Friday, July 23, 2010

Please help...I need your input

Hello all!

I'm researching some things for a project I've been writing. I'd love it if I could get some outside input for my research. I'm studying and writing about the lies we believe about ourselves, our families, our relationships, God, our situations and circumstances, etc.

For instance, some of the lies I have believed in the past are:

"I am an unfinished mess."

"I am broken. I am not whole."

"I can't do something because I am afraid."

Please post your lies below. By posting comments directly on my blog at, you may post annonymously. Feel free to post as many as you feel comfortable. These can be lies you've believed in the past or something you are believing now. Things that affect your view of yourself, of God, of others, etc.

Thanks so much everyone!

****Update July 20, 2010******
Hello everyone!

I'm doing my best to respond to each comment. I realize that some of you who are posting have already tackled your lie. But, as I'm talking to others about this post, I'm seeing more and more that many of us wrestle with the same lies. By posting the Truth here, I hope that someone will finally be able to uproot a lie that is poisoning their heart. Thank you so much for your honesty in posting here. It's helping more than just my writing!


Tuesday, July 20, 2010

The Power of Forgiveness

A friend shared this with me this morning and I'd like to re-post it here. You can see the original post at:

(There's a very interesting story about Leonardo DaVinci and The Last Supper in the last 5 paragraphs)

The Power of Forgiveness

"Let all bitterness and wrath and anger and clamor and slander be put away from you, along with all malice. Be kind to one another, tenderhearted, forgiving one another, as God in Christ forgave you." - Ephesians 4:31-32

There isn't one person reading this who hasn't been hurt by another person. Question: what are you doing with that offense? Do you hold them hostage for the injury they inflicted on you? How many hours and days have you wasted thinking, "You owe me and I'm going to make you pay?"

That's a tough question on a painful topic but you have to get it settled. In order to navigate your way through relationships, you need to hold a conviction about how you're going to respond when someone hurts you.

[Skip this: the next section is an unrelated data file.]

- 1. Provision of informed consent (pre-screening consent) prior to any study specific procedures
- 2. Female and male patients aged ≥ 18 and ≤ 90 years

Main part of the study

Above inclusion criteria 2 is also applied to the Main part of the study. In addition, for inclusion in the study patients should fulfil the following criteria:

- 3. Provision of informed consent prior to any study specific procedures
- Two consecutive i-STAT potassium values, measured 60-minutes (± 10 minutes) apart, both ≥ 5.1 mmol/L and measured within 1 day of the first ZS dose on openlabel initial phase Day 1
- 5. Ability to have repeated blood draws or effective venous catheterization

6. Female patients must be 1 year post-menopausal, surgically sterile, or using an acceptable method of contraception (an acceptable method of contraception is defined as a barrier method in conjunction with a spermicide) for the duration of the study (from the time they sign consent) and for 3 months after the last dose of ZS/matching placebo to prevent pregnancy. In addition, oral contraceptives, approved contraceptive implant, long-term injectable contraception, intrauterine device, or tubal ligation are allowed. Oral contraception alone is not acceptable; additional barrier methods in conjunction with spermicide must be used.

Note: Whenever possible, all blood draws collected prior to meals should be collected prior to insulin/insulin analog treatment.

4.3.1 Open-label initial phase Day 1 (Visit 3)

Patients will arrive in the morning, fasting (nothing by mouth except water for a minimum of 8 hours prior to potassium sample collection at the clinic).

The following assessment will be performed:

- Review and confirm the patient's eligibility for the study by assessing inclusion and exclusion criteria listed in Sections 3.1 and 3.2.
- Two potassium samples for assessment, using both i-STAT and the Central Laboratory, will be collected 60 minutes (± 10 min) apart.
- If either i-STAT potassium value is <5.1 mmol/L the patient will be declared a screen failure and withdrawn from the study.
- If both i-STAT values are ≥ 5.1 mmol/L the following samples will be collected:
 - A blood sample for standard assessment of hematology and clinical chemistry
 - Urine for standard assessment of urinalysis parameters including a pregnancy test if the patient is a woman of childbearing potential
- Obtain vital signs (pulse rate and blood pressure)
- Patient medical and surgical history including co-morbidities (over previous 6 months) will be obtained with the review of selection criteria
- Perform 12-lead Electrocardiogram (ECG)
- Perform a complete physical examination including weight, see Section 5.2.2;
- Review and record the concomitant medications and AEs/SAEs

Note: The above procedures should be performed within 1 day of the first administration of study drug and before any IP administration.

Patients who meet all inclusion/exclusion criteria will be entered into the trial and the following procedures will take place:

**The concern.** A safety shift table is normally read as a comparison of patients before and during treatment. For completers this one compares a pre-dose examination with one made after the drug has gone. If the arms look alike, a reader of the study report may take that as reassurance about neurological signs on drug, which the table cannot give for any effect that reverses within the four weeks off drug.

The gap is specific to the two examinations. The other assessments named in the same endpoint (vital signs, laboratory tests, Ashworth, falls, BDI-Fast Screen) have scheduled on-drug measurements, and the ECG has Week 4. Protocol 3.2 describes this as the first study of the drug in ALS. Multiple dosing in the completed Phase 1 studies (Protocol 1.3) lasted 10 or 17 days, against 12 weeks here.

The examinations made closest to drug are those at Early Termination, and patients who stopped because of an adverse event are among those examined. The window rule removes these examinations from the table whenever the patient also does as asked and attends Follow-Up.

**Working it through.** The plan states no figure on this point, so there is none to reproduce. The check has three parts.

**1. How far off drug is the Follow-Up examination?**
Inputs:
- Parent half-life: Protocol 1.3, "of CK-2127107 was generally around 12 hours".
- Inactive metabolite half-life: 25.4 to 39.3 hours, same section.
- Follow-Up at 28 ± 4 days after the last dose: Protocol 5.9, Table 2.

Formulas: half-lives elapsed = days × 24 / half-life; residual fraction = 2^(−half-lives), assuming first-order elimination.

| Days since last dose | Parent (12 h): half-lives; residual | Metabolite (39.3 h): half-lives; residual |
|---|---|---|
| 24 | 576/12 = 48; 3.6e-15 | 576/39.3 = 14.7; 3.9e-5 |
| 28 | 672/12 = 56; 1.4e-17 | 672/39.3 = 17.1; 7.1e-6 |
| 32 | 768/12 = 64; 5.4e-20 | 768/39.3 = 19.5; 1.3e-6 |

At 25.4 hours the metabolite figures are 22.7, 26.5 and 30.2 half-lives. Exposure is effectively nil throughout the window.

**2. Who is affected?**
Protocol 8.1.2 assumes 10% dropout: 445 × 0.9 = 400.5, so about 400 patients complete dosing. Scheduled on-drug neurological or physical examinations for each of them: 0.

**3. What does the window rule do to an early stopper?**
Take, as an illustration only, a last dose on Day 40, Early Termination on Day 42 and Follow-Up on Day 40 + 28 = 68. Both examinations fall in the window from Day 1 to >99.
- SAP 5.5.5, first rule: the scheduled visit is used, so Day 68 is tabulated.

Ephesians 4:31-32 gives us direction: "Let all bitterness and wrath and anger and clamor and slander be put away from you, along with all malice. Be kind to one another, tenderhearted, forgiving one another, as God in Christ forgave you."

Read that last phrase again, "as God in Christ forgave you."

As freely as He forgave you.

As quickly as He forgave you.

As generously as He forgave you.

Jesus models what forgiveness should look like in our lives. He was falsely accused, mocked, beaten, and spat upon, then crucified. As He hung on that cross for your sins and mine, He said: "Father, forgive them." Jesus' model motivates us to live out Ephesians 4:32, "Just as God in Christ has forgiven you."

You've heard me say it before: there are no enduring relationships without forgiveness. None. Before you go very far in any partnership, there will be forks in the road where if you do not forgive, the relationship will not survive. It's true in every marriage, in every household, in every small group, in every friendship. This is always, always true.

You know that Kathy and I are committed to serving in one church for a lifetime. As I'm preaching, I look into the faces of people I've known for a long time. I know that I would not have those relationships today were it not for their willingness to forgive me and my willingness to forgive them. Forgiveness says, "Because of Christ, you owe me nothing."

I love this true account from the life of Leonardo DaVinci. Not only was he a great painter, but DaVinci had a great faith in God. On the day he was to begin to paint the masterpiece, "The Last Supper," he had a blow-out argument with one of his friends.

As he was painting the disciples seated around the table, DaVinci was still sour toward his friend. So when it came time to paint Judas - you guessed it - he painted his friend's face. Then he moved on to paint Jesus. Of course Leonardo loved Christ but try as he might, he couldn't paint His likeness in any way that he thought represented His beauty. He painted, erased, painted, erased. Convicted by his own unforgiveness, he repainted the face of Judas with some other, random likeness and went to get right with his friend. Only then could he return to finish his portrait of Christ.